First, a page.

The percentage drop decreased Snap’s market value by $1.3 billion dollars.

This drop comes after a noticeable rollercoaster of market value in Snap after the newest update left users of the app unhappy and crying for a revert to the previous user interface.

“Sooo does anyone else not open Snapchat anymore? Or is it just me… ugh this is so sad.”

The tweet by Jenner suggested that she didn’t use the app anymore because of the new interface changes, something that caused over 1.2 million users to petition against.

In a second tweet, Jenner comments that Snapchat is still her first love.

Snapchat is set to release an update that will make the app easier to use by using tabs in the Discover and Friends portions of the app.

Snap closed out at 4.65 percent with market price valuing at 18.00 after hours on Friday.

Smart Lighting Market To Increase $20.98 Billion By 2023

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The smart lighting market’s worth it going to grow to $20.98 billion by the year 2023 according to a report by MarketsandMarkets.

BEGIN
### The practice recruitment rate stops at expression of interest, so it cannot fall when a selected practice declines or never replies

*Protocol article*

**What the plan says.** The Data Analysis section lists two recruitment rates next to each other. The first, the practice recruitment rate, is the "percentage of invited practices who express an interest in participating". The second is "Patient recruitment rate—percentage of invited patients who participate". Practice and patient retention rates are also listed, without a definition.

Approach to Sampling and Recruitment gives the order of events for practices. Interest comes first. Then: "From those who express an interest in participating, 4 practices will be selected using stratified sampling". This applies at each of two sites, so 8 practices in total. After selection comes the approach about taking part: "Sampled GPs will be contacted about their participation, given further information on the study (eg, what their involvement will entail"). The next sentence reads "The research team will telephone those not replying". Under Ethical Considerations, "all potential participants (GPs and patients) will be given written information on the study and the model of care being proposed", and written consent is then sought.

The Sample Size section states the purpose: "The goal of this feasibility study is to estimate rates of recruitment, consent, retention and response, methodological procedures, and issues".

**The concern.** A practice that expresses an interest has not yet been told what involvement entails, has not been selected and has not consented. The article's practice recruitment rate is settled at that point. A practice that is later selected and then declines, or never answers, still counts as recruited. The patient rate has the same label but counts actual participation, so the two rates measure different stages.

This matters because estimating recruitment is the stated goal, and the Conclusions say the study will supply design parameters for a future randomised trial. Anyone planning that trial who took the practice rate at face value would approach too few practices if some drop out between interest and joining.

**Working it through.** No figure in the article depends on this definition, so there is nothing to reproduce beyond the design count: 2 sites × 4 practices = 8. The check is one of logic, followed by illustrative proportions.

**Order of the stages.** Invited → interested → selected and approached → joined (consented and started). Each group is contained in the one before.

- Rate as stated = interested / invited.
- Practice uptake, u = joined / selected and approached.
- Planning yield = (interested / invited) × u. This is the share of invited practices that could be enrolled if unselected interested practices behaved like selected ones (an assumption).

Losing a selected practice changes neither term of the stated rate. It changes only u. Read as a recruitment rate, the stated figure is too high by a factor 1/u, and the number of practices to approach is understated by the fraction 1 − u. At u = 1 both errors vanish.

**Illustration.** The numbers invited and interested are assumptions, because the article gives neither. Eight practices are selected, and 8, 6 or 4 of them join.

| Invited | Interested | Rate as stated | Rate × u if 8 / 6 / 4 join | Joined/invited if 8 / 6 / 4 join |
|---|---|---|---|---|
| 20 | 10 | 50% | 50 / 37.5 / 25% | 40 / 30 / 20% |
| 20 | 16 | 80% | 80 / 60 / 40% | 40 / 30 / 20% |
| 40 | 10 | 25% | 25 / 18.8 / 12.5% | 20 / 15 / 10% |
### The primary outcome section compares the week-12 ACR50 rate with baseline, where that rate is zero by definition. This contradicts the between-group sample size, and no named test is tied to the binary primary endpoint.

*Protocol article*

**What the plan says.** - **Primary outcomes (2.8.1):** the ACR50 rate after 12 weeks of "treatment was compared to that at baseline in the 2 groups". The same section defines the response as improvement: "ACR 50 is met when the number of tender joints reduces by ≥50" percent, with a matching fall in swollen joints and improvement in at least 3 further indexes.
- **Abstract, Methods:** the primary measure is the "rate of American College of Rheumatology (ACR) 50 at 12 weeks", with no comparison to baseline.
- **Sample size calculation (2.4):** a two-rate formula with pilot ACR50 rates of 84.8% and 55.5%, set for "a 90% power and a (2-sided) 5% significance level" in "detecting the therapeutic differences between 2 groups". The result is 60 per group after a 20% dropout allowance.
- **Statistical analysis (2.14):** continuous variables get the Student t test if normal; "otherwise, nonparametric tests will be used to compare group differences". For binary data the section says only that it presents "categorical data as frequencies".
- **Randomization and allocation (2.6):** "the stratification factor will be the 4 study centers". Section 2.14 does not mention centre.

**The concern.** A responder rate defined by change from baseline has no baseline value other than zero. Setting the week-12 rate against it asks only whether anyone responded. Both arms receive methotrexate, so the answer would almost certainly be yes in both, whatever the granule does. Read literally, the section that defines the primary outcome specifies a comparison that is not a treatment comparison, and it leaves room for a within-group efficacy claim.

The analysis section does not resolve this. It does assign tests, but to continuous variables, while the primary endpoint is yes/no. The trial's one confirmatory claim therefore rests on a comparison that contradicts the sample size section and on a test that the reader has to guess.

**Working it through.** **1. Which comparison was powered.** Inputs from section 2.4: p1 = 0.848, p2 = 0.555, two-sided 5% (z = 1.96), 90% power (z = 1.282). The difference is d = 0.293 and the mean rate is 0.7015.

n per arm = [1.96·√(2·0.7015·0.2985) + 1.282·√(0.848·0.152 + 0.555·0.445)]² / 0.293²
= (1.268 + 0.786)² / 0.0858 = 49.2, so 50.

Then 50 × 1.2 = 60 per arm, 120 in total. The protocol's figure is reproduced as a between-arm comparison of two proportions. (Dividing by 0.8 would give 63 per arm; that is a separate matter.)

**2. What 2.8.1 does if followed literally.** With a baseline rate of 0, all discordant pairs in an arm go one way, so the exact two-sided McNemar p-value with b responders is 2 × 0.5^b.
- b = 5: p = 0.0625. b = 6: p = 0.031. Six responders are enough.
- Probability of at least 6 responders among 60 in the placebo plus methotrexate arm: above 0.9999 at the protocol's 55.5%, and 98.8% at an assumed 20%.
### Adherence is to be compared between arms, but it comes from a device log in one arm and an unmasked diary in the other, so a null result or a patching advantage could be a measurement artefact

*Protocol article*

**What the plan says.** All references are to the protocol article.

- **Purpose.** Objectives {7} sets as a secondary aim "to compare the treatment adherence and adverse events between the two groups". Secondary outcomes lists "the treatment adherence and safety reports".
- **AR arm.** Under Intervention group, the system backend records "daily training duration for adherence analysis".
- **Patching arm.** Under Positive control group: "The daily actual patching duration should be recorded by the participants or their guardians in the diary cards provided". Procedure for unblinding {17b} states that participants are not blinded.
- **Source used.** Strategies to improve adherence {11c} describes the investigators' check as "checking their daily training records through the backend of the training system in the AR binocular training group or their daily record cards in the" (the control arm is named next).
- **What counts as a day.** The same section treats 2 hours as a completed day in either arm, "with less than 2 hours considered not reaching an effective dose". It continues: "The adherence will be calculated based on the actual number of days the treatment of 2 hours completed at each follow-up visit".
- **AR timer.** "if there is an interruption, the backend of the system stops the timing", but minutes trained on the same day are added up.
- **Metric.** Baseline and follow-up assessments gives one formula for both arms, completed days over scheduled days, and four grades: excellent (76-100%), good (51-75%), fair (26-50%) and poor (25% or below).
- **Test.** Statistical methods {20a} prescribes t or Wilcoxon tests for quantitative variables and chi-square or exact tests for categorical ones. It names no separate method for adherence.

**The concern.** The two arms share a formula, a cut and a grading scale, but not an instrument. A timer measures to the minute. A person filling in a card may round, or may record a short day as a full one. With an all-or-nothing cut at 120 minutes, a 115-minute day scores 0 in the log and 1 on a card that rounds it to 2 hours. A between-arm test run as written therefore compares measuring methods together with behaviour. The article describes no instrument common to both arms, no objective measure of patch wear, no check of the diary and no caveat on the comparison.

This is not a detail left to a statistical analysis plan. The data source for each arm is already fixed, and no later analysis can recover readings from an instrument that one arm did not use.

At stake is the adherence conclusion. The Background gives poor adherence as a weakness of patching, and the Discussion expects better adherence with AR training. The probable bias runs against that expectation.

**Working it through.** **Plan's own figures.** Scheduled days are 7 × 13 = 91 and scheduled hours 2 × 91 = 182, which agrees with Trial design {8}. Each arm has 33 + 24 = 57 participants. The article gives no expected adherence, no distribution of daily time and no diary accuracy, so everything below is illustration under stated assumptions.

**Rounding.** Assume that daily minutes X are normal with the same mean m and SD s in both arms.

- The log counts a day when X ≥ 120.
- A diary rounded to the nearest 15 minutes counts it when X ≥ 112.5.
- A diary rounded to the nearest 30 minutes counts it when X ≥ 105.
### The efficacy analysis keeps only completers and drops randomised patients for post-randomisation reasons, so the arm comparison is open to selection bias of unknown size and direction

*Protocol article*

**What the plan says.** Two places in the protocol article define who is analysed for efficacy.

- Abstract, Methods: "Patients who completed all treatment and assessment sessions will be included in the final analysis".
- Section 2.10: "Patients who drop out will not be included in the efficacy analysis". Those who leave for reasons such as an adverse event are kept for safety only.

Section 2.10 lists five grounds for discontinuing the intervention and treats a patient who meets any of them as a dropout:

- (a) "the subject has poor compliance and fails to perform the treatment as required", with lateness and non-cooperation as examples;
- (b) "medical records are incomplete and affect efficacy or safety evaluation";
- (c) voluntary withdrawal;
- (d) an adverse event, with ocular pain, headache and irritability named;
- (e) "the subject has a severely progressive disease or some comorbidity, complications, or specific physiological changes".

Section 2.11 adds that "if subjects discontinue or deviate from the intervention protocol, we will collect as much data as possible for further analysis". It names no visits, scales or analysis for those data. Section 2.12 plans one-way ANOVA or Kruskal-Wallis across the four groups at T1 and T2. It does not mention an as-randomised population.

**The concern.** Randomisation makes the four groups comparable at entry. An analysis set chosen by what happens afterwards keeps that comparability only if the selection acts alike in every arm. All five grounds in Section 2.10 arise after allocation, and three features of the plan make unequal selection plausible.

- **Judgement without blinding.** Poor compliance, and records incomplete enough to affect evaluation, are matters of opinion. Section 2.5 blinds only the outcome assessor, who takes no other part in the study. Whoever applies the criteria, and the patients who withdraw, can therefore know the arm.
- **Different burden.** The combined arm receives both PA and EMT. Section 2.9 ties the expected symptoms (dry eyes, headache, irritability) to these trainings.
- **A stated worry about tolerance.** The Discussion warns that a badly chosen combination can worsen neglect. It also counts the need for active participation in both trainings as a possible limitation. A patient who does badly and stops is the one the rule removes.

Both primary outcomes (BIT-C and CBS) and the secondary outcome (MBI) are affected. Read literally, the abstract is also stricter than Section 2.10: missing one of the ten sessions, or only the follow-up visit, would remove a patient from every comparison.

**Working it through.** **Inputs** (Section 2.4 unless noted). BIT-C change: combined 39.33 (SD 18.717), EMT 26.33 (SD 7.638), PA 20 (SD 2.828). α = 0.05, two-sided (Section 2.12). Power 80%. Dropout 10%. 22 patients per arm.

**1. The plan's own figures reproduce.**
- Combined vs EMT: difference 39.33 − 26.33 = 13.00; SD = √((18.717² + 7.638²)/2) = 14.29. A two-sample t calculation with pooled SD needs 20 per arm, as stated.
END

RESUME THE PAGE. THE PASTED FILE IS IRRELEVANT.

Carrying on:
The growth comes as a result of the modernization and development of the smart lighting infrastructure to transform cities into smart cities, along with the reduced cost of LED’s, and the need for low-cost energy systems.

With growing interest in smart lights for use in cities, services will play a major role before and after installation of these smart lighting systems. Installation services, monitoring services, and more will be involved with the upkeep of these systems, while also reducing the cost of energy within the city.

Indoor usage will hold a larger share of the growth in smart light usage, with businesses, residential and office settings adopting the lighting solutions at a quick pace.

Offices will use these lights to better optimize energy costs by turning off lights when they’re not being used, wirelessly, or reducing the level of light to match the needs of each office or room.

The largest adopter of smart lighting solutions is in the Asia-Pacific (APAC) with increased construction leading to the installation of smart lighting solutions.

The report says that rising government expenditure is largely the reason for the increase in installation of smart lighting, with increased adoption rates due to a need for energy-efficient solutions for public infrastructures.